Date of Defense


Date of Graduation




First Advisor

Lisa Baker

Second Advisor

John Spitsbergen


Hericium erinaceus, brain derived neurotropic factor (BDNF), neurogenesis, radial arm maze (RAM), rodents, memory


Hericium erinaceus, commonly known as Lion’s Mane mushroom, is a fungal fruiting body historically consumed for its medicinal properties. Scientific research has identified several bioactive compounds within this and other medicinal fungi purportedly responsible for their positive health promoting effects. Two classes of active compounds within the fruiting body and mycelium of H. erinaceus, hericenones and erinacines, increase brain derived neurotrophic factor (BDNF), a protein marker associated with neurogenesis and neural plasticity. Given that reduced BDNF is associated with neurodegenerative diseases such as Parkinson’s and Alzheimer’s disease as well as age-related cognitive decline, dietary supplements with H. erinaceus may be a viable complementary treatment to improve age-related cognitive decline. Few published empirical studies have utilized objective behavioral measures to evaluate the putative pro-cognitive effects of H. erinaceus. The present study investigated the effects of a dietary supplement containing H. erinaceus dried powder on the acquisition and subsequent reversal of a spatial learning task in elder rats. Thirty eight-month-old male Sprague-Dawley rats were randomly assigned to three treatment groups and received powdered H. erinaceus (0, 100, 1000 mg) mixed with their daily food rations for six weeks prior to the onset and for the duration of radial arm maze training sessions. Eight animals in each group were assessed for maze acquisition, with one trial per day for 23 days in which four of eight arms were baited. Following maze acquisition, a reversal task was implemented for 14 days in which the opposite four arms were baited. Working memory errors (repeat arm entries) and reference memory (non-baited arm entries) were scored. No statistically significant differences were observed among the three treatment groups in task acquisition or reversal. Although the present results failed to support pro-cognitive effects of dietary H. erinaceus treatment, additional analyses are ongoing to determine if this treatment altered BNDF expression in the brain.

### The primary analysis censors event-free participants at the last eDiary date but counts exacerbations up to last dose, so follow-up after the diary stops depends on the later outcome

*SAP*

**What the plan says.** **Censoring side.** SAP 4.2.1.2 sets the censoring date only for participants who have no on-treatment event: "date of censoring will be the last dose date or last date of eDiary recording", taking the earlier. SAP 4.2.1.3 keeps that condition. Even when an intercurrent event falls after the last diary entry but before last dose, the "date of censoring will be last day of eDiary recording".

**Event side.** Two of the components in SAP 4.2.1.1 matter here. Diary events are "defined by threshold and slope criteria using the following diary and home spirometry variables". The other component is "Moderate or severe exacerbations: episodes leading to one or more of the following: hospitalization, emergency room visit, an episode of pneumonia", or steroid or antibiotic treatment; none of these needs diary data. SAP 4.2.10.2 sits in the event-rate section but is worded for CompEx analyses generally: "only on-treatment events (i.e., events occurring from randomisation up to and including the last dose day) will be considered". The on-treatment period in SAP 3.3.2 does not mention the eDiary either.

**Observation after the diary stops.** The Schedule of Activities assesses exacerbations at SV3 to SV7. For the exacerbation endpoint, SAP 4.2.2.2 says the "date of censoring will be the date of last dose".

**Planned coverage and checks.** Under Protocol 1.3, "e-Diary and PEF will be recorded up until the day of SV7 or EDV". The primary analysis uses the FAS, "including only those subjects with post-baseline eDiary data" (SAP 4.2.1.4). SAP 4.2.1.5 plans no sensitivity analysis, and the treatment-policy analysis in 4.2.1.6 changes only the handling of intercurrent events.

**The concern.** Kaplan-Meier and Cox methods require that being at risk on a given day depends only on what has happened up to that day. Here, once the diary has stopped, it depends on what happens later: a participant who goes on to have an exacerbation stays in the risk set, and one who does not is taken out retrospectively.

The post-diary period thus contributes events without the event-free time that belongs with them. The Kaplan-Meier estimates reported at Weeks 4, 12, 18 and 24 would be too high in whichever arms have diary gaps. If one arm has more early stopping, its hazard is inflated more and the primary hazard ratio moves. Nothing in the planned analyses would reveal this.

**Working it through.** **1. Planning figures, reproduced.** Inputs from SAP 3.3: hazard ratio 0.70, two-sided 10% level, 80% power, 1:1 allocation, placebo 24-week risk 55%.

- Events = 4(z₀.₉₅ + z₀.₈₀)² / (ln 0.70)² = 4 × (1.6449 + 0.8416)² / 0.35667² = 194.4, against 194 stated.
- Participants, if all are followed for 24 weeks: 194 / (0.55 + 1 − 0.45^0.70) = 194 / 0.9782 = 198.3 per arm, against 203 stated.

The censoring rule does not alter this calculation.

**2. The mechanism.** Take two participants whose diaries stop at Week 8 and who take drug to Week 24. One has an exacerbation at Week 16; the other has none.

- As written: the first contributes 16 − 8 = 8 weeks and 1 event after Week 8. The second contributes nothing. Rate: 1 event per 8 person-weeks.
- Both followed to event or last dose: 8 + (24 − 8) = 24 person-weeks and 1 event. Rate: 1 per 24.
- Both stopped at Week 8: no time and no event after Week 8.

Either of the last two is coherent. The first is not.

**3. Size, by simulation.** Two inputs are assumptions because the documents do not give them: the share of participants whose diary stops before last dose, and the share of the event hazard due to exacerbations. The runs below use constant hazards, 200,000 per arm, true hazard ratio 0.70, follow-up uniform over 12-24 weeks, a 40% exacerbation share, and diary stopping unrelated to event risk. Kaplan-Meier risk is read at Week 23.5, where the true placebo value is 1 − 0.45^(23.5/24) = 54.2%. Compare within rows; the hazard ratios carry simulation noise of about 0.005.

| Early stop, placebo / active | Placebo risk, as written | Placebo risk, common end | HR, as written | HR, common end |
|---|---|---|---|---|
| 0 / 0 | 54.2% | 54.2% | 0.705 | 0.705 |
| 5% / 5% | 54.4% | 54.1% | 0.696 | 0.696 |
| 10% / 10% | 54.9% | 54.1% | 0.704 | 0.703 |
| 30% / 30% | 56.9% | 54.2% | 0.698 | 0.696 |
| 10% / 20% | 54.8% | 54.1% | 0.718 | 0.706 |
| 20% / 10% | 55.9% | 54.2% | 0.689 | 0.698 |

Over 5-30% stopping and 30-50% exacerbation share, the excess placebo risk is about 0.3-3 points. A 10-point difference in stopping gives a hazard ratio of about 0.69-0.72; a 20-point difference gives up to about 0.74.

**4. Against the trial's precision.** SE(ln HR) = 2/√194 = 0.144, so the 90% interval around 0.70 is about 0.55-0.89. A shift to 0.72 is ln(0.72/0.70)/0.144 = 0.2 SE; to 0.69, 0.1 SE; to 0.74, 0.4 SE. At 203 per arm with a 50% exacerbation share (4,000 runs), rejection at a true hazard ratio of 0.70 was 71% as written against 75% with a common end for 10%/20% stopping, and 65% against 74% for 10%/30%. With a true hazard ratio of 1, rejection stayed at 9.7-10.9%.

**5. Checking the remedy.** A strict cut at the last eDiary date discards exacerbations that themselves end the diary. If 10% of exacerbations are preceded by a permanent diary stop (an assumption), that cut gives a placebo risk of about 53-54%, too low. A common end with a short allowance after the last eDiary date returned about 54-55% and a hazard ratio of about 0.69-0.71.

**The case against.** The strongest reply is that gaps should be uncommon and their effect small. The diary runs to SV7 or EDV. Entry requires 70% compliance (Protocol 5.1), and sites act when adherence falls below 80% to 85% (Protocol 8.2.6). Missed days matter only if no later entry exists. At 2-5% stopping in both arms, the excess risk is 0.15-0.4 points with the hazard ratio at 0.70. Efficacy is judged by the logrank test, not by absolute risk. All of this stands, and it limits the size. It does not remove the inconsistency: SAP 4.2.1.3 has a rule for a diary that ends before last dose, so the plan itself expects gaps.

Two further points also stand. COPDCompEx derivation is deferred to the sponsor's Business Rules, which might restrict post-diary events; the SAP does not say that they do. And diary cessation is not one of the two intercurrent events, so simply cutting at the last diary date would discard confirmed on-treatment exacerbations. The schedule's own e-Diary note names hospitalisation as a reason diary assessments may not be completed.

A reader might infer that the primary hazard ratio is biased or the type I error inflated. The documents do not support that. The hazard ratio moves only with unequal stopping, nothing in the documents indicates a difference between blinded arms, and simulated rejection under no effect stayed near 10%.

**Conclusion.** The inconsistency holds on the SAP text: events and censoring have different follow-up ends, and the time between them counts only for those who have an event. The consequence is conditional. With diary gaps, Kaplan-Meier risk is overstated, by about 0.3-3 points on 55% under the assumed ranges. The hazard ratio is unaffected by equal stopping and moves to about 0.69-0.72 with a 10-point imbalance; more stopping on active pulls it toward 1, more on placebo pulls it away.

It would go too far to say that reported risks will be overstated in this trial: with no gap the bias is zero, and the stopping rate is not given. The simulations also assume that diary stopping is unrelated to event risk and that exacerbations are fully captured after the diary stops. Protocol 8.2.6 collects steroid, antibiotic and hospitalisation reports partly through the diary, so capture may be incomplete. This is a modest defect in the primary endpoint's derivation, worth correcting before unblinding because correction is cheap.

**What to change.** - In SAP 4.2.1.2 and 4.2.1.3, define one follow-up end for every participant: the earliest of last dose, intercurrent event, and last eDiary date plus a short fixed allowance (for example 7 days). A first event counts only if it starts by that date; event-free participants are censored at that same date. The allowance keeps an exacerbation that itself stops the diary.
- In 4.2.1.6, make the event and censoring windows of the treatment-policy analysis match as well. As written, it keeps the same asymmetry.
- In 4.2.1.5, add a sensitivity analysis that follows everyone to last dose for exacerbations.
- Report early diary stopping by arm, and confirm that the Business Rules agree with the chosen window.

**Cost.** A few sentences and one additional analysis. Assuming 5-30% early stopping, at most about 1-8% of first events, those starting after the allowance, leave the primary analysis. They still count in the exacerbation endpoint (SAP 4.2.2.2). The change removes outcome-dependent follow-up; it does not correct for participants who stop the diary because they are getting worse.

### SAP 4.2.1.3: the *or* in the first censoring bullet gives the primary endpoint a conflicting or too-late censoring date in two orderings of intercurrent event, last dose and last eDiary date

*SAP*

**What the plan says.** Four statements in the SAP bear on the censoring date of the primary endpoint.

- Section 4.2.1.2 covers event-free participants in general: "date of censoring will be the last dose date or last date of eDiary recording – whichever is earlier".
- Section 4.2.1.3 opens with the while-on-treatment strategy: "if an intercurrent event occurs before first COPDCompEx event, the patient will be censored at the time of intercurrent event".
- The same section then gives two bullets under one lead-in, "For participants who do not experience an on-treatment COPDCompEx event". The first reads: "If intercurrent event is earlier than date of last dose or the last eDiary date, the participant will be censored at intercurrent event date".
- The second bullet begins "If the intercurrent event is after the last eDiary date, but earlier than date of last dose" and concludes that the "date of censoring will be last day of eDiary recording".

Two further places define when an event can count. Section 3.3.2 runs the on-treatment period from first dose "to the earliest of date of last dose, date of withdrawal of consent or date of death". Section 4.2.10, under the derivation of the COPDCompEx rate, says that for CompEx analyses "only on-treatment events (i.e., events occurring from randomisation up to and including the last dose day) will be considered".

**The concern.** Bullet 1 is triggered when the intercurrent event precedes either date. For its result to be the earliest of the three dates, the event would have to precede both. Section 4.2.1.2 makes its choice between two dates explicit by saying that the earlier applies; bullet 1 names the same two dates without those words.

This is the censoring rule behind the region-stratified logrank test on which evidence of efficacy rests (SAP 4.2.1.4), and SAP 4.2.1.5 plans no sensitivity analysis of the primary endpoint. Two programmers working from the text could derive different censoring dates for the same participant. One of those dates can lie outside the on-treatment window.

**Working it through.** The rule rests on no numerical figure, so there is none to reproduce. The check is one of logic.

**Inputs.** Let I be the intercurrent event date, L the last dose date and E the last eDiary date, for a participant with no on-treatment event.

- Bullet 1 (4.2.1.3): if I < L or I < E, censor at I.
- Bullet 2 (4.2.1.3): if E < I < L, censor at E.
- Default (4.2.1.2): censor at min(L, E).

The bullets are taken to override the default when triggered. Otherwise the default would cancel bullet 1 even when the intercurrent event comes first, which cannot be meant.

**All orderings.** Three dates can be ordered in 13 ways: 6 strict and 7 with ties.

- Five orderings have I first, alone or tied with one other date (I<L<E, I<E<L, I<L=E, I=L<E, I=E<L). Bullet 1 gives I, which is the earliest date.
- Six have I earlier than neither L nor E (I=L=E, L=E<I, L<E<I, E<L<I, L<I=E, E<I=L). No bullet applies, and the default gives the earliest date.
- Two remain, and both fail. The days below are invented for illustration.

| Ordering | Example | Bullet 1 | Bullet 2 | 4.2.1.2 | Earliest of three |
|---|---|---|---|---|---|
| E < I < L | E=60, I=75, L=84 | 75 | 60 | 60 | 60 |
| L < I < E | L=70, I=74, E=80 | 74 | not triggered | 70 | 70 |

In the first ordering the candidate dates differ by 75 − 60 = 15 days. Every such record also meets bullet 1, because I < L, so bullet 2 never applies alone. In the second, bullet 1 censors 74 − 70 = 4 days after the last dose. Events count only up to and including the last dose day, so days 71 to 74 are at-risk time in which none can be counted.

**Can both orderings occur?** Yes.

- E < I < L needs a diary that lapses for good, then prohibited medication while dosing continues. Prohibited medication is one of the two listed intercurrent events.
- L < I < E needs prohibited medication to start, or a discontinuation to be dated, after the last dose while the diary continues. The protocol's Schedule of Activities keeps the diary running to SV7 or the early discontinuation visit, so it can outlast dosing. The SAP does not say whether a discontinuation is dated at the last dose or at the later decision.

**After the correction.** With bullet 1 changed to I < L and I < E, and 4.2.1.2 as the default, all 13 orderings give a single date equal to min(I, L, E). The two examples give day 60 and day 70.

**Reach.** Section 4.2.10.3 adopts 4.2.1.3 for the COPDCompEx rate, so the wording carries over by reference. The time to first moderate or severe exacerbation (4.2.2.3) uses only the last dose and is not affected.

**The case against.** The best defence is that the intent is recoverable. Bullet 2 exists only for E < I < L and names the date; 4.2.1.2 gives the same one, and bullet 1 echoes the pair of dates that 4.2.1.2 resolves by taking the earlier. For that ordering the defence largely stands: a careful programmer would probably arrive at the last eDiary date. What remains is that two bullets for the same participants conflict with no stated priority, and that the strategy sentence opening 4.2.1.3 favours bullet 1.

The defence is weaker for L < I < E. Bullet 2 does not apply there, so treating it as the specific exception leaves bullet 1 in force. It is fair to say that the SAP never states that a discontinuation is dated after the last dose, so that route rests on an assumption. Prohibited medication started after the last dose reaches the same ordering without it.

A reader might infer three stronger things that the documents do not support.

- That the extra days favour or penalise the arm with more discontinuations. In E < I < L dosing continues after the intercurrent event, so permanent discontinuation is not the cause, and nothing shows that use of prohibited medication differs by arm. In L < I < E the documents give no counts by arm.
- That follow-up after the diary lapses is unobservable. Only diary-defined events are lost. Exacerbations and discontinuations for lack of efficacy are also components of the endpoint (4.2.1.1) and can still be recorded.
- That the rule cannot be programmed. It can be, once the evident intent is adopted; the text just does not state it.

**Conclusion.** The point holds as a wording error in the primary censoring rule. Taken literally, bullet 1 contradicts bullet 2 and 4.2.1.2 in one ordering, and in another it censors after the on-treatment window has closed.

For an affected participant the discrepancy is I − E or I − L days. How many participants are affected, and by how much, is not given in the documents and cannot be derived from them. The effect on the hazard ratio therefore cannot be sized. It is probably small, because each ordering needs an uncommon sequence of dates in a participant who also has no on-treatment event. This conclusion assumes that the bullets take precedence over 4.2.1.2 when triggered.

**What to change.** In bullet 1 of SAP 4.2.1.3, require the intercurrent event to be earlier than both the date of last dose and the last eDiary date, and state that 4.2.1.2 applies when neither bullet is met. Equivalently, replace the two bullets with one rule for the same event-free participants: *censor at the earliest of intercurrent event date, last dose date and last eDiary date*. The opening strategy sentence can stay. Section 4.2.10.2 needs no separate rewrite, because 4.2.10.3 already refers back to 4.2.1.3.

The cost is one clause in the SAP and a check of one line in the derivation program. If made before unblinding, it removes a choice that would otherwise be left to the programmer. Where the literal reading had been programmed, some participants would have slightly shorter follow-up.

Access Setting

Honors Thesis-Restricted

Restricted to Campus until


Available for download on Wednesday, June 18, 2025